Ballarat agents yarded 14,830 lambs on Tuesday, 3583 fewer than last week, and lighter trade weight lamb prices sold $8-$10 dearer, with heavier trade weights and heavy lambs selling from $8-$15 higher. The NLRS said the best of the extra heavy lambs made to $244, with more than 30 pens selling above $200. Heavier trade weight lambs sold from $154-$181, or mainly 680-690c/kg cwt, but sometimes above 700c/kg. Heavy 3 and 4 score lambs made $170-$208 to also average around 680c/kg and extra heavy export lambs sold from $206-$244.

TB White and Sons agent Xavier Bourke said lambs numbers started to fall away about three weeks ago, but he expected they would hold at the current level for the next 6-8 weeks. Exporters were pushing prices at Ballarat, he said.

“The exporters are driving it at the moment and the trades are going with them.”

Mr Bourke said the season had been too good earlier for many light lambs to be offered.

“You would find 70-80 percent of people had lambs good enough to sell as suckers at $115-$120-plus.

“The numbers of lambs didn’t go out there ate the start of the year because the season and the demand was too good.”

Despite earlier fears of discounts for extra heavy lambs, Mr Bourke said the heaviest lambs were still making the most money in saleyards.

National lamb slaughter lifted to 23 million in 2016

According to the latest data released by the Australian Bureau of Statistics, Australian lamb slaughter in December lifted 9pc year-on-year, with just over 2 million lambs processed.

Meat & Livestock Australia said 3pc increase in the average lamb carcase weight (to 22.8kg) also helped lift national lamb production 13pc over the same period, to 45962 tonnes – underpinned by improved seasonal conditions in key producing regions.

This brought the 2016 total for national lamb slaughter marginally higher than the previous year – with close to 23 million lambs slaughtered.

MLS said total lamb production for 2016 finished just under 516,000 tonnes – a 1pc higher rise year-on-year. In 2016, compared to the year prior, lamb production in:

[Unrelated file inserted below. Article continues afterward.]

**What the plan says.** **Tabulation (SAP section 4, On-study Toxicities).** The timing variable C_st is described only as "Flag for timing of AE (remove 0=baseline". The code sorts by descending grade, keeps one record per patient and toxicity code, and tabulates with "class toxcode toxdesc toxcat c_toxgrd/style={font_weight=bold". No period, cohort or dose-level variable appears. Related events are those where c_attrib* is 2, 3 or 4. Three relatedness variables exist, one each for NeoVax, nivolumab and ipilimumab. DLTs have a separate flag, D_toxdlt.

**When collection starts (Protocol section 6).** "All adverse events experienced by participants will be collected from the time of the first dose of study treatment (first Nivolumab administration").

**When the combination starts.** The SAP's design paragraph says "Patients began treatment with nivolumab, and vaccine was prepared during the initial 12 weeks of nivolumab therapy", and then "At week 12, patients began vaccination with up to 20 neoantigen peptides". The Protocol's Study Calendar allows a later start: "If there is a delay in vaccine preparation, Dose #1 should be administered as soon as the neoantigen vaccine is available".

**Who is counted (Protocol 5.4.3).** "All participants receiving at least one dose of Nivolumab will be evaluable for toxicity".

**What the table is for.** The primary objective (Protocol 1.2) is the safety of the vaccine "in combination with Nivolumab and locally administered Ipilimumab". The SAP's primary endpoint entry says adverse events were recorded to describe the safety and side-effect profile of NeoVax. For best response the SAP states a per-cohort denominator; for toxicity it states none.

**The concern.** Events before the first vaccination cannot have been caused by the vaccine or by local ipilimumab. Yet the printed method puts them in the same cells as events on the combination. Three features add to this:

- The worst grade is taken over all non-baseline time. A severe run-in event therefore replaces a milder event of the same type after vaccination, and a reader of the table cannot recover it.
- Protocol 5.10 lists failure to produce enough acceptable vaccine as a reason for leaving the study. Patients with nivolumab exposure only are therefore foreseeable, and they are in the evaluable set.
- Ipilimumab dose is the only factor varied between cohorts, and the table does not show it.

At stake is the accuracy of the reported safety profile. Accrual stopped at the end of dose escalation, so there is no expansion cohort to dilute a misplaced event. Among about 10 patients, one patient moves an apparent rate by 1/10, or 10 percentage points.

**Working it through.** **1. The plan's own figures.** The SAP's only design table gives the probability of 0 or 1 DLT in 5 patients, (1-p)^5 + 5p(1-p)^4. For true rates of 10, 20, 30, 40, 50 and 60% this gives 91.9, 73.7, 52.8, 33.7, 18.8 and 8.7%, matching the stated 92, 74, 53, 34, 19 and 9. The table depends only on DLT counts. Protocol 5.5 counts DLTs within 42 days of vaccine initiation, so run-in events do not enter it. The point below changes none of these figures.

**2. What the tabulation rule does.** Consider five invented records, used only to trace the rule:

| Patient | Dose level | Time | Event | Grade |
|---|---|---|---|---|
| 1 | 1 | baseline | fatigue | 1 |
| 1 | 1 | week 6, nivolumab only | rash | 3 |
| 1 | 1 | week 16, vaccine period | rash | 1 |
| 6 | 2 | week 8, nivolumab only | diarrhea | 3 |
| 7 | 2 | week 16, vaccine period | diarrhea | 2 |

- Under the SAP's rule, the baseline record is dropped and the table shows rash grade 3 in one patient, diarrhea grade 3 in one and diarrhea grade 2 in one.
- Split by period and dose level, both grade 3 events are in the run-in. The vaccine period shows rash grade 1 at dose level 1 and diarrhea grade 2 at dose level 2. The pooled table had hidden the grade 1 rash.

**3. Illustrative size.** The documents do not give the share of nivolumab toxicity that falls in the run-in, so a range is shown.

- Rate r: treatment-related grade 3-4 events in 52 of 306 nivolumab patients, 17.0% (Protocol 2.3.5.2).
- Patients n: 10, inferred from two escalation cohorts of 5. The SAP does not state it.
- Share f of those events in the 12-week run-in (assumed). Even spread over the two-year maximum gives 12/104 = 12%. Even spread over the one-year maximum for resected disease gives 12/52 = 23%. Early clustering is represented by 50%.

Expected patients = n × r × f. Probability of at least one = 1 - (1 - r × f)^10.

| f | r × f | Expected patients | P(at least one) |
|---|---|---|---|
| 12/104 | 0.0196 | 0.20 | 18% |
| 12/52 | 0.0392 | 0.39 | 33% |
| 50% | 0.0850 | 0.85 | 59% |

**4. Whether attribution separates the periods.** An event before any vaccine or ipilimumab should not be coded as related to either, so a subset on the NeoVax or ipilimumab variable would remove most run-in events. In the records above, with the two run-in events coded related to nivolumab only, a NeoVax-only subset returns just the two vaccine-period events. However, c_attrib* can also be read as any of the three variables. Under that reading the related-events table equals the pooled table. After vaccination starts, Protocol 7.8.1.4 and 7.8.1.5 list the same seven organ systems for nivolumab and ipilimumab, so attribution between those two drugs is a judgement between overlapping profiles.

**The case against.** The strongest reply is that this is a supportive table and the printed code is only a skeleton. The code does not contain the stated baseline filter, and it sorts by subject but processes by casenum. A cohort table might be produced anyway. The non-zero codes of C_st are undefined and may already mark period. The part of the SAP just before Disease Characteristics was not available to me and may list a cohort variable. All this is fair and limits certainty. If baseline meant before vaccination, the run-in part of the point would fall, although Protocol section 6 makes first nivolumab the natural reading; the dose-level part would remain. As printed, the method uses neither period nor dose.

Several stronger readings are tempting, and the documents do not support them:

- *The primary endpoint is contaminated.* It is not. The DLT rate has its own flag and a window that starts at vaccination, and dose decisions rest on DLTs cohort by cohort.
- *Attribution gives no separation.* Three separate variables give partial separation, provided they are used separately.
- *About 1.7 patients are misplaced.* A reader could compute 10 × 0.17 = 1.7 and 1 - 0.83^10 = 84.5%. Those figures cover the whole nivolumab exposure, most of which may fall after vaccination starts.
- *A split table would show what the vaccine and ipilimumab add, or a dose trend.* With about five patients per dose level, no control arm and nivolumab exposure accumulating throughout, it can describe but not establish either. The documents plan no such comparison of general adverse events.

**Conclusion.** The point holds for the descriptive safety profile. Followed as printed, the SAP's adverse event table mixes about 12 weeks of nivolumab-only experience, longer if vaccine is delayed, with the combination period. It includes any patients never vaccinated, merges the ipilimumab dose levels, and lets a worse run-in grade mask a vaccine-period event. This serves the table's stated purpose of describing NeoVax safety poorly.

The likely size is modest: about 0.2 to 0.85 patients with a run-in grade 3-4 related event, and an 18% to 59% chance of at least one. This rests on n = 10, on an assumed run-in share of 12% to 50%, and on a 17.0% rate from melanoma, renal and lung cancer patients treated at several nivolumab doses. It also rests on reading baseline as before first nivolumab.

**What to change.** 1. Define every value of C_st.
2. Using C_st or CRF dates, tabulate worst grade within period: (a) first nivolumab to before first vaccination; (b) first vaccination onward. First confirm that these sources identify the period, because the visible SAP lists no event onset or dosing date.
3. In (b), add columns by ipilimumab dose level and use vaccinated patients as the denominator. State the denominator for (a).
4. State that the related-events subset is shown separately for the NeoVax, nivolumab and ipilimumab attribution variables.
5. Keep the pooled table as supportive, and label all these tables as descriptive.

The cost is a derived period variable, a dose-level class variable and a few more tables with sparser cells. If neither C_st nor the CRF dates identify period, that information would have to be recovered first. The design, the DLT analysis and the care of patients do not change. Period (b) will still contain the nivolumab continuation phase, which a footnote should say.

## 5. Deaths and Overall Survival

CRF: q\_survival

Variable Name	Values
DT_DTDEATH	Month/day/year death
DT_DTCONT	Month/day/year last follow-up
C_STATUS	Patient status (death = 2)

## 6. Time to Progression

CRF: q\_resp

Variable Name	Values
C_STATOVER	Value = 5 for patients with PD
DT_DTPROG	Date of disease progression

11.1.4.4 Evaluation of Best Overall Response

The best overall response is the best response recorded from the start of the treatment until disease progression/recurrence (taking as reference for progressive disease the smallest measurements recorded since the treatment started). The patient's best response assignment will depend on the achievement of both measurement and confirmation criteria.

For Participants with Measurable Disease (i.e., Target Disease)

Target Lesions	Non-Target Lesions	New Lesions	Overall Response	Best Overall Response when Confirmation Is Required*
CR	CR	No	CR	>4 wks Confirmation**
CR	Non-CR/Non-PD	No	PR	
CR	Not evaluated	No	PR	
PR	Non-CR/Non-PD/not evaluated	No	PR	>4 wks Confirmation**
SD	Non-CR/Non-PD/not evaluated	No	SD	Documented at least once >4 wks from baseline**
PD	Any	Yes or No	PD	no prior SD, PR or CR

Victoria increased 1pc to 225,313 tonnes

NSW increased 3pc to 123,162 tonnes

SA declined 5pc to 85,634 tonnes

WA increased production to 65,717 tonnes

Tasmania decreased 16pc to 12,661 tonnes

MLA said favourable spring conditions across key producing areas in 2016 led to many producers retaining stock to utilise feed availability, with greater offerings of heavier lambs in the physical market eventuating throughout December. Lighter, store types therefore trended particularly dearer, underpinned by tighter numbers.

Mutton slaughter declined

National mutton production and slaughter in December declined 24pc and 28pc year-on-year, to 14,242 tonnes and 557,444 respectively. In 2016, mutton production and slaughter decreased 16pc and 18pc year-on-year, with just over 169,800 tonnes cwt produced and 6.9 million head processed, respectively.

MLA said looking forward, as highlighted in MLA’s 2017 Australian sheep industry projections, lamb production and slaughter are forecast to trend back towards 493,000 tonnes cwt and 22 million head, respectively – underpinned by slightly poorer marking rates and fewer ewes joined in the latter half of 2016.  Expectations are for the market to remain buoyant in 2017 as a result of tighter supplies, MLA said.

Sources: MLA, Elders, Barlow and Eadon Schute Bell, and TB White and Sons.